Wednesday, January 25, 2017

Blackmar-Diemer Olympiad Win

Chess Olympiads allow competition different from normal club or state tournament play. Contestants come from all parts of the world. Players bring together different styles and skill levels. Top levels grandmasters may know each other from tournament events throughout the year. Further down in the standings it’s another matter altogether. Most players are competing against complete strangers who come from other continents.

Blackmar-Diemer Zeller Gambit begins 1.d4 d5 2.e4 dxe4 3.Nc3 Bf5. BDG Accepted is 3…Nf6 4.f3 exf3. Zeller is similar to a BDG but not exactly the same if Black delays Nf6. Anthony Mongiello of the US Virgin Isles won his game against Christophe Batakafwa Biabu from the Congo in Africa. The game saw Black delay the knight until 8…Nf6.The result was not clear until White found Black’s vulnerable king and pressed the attack. The 3...Bf5 line is section 1.5 in my Blackmar-Diemer Games 2 book and in my new Blackmar-Diemer Theory 4 book.

Mongiello (1576) - Batakafwa Biabu, 42nd Olympiad 2016 Baku AZE (10.82), 12.09.2016 begins 1.d4 d5 2.e4 dxe4 3.Nc3 Bf5 4.f3 [4.g4 Bg6 5.Nge2 e5 6.dxe5 Qxd1+ 7.Nxd1 Nc6 8.Bf4 h5=; 4.Bc4 e6 5.Nge2 Nf6 6.0-0 Bd6 7.Ng3 0-0=/+] 4...exf3 [4...Nf6 transposes to the BDG Vienna Variation] 5.Nxf3 [5.Qxf3 Qc8 (5...Bxc2 6.Qxb7+/-) 6.Bc4 e6 7.Nge2 Nf6 8.d5=] 5...e6 [5...Nf6 is the BDG Gunderam Variation] 6.Bd3 Bxd3 [6...Bg6 7.Ne5=] 7.Qxd3 a6 [7...Nd7 8.Bf4 Ngf6 9.0-0-0=; 7...Nc6 8.0-0 Qd7 9.Bf4 Nge7=] 8.0-0 [8.d5!?] 8...Nf6 9.Bg5 Be7 10.Ne5 0-0 11.Ne4 [11.Rad1 Nbd7 12.Qh3 would give White an attack.] 11...Nxe4 12.Bxe7 Qxe7 13.Qxe4 c6 14.Rf3 f6 [14...Nd7=/+] 15.Raf1 [15.Rh3!=] 15...f5 16.Qe1 Nd7 17.Nd3 Qd6 18.c3 Rfe8 19.Re3 c5 20.dxc5 Nxc5 21.Nf4? [21.Nxc5 Qxc5 22.Rf2 Qb6=/+] 21...e5 [21...Rad8-+] 22.Qe2 e4 [22...b5-/+] 23.Qc4+ Kh8 24.b4 [24.Ng6+ Qxg6 25.Qxc5 Qe6 26.Qxf5 Qxa2 27.Re2=] 24...Na4 [24...Nd7-/+] 25.Qb3 Qd2? [Black missed a tactic. Better was 25...g5! 26.Nh3 Qb6 27.c4 f4 28.c5 Qg6=/+] 26.Ng6+ hxg6 27.Rh3+ Qh6 28.Rxh6+ gxh6 29.Qxa4 b5 30.Qc2 Rac8 31.Rd1 e3 32.Qe2 f4 33.Qd3 e2 34.Re1 Kh7 35.Rxe2 Rxe2 36.Qxe2 Rxc3 37.Qe7+ Kg8 38.Qe8+ Kg7 39.Qe5+ Kf7 40.Qxc3 Ke6 41.Qc6+ 1-0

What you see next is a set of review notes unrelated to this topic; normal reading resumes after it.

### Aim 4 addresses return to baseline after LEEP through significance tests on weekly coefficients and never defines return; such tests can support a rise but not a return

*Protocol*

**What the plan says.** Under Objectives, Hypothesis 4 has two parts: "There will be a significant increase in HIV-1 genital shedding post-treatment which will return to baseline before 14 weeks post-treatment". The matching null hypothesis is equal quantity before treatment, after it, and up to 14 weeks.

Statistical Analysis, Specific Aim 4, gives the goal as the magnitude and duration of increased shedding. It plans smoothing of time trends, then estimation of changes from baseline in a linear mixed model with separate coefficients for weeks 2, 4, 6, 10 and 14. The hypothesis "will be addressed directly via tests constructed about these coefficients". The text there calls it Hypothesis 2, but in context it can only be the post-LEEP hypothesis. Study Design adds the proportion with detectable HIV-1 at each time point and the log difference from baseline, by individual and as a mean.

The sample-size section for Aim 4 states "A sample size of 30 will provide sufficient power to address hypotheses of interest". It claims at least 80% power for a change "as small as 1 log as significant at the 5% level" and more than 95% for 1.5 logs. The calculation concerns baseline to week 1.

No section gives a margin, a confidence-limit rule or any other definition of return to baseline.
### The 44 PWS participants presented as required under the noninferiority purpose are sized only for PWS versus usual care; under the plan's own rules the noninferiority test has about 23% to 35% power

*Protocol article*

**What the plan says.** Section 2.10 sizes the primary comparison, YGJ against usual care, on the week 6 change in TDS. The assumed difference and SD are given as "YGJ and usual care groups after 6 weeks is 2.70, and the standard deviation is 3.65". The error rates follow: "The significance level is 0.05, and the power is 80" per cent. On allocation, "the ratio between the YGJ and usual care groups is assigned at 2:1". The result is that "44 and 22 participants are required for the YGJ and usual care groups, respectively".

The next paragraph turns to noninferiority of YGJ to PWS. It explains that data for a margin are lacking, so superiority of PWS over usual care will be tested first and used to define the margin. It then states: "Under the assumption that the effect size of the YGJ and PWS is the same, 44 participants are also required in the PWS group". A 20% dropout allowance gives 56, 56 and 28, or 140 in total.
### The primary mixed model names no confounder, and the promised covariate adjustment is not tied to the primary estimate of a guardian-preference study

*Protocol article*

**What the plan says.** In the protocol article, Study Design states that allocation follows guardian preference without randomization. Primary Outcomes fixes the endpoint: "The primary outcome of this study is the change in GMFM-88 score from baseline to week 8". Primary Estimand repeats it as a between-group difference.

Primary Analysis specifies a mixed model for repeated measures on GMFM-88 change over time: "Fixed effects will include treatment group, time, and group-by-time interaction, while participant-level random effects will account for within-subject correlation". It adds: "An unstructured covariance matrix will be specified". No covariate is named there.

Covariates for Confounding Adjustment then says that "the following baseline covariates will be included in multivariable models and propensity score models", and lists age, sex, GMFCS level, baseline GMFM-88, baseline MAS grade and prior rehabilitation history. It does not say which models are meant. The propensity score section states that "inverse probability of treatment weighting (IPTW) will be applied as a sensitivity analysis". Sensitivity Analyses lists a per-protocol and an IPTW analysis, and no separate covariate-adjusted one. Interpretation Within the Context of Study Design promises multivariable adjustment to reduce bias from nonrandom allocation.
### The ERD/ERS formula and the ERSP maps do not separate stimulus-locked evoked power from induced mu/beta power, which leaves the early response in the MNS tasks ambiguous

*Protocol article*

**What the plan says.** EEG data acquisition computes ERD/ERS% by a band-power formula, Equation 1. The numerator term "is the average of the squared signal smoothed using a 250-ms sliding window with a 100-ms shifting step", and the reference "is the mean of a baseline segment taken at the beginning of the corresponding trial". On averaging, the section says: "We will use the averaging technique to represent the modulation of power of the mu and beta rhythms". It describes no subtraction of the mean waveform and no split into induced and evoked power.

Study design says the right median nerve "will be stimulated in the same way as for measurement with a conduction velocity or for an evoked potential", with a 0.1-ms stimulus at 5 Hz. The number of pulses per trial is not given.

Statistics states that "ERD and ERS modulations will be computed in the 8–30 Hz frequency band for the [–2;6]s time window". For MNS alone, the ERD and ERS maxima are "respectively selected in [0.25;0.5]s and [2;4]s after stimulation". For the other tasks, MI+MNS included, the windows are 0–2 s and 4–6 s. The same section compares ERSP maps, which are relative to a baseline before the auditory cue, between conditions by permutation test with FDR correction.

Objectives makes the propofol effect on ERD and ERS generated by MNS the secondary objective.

You may also like: King Pawn (1.e4 e5) and Queen Pawn (1.d4 d5)
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